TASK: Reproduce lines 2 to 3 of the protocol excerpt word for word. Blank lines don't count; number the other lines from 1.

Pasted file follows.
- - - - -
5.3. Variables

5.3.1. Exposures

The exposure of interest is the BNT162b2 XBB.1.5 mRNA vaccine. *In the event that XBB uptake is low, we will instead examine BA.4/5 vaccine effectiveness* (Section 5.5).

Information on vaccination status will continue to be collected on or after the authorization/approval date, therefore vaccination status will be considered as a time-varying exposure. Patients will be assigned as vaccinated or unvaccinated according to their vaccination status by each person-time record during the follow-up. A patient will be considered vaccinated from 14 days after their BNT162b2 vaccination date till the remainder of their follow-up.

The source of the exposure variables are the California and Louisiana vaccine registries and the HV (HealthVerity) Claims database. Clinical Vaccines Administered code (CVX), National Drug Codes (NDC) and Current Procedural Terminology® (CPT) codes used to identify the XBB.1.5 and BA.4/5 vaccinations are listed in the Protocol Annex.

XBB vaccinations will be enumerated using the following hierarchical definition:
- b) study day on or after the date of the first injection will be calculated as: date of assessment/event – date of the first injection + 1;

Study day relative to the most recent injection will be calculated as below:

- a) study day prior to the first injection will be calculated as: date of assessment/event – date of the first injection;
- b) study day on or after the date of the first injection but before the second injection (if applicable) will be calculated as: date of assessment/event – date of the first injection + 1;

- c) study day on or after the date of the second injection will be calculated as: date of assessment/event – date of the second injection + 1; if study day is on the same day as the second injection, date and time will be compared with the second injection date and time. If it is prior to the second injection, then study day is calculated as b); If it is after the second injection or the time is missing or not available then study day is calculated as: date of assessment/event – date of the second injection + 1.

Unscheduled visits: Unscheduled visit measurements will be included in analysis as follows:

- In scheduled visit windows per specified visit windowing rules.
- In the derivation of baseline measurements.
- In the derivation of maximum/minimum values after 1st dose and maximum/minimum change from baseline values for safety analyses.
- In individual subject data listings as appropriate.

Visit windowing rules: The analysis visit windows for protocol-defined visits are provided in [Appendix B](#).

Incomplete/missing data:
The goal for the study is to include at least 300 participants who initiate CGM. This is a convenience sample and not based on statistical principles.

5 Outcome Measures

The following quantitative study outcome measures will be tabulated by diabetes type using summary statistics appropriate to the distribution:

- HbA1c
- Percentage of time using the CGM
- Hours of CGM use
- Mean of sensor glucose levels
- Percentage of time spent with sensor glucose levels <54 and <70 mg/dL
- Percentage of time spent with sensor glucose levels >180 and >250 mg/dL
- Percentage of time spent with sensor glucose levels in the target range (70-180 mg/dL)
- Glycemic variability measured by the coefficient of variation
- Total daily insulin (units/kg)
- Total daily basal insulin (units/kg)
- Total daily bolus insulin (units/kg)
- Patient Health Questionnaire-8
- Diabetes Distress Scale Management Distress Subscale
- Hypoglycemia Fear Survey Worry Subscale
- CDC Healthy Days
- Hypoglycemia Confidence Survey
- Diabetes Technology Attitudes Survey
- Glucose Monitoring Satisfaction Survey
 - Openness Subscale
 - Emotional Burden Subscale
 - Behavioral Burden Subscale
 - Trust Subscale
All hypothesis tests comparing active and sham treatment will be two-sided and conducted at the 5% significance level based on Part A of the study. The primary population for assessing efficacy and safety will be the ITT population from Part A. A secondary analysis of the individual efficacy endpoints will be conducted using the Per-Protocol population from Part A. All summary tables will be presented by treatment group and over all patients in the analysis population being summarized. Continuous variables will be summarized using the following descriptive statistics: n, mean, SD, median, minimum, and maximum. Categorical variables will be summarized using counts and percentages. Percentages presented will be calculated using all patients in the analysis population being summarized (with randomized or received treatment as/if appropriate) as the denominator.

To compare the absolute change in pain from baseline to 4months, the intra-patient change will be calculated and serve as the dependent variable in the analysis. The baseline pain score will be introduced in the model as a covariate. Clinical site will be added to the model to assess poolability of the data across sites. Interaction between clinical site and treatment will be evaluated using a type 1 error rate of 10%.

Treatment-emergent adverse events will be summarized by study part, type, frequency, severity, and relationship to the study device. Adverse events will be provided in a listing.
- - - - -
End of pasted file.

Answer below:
5.3.1. Exposures

The exposure of interest is the BNT162b2 XBB.1.5 mRNA vaccine. *In the event that XBB uptake is low, we will instead examine BA.4/5 vaccine effectiveness* (Section 5.5).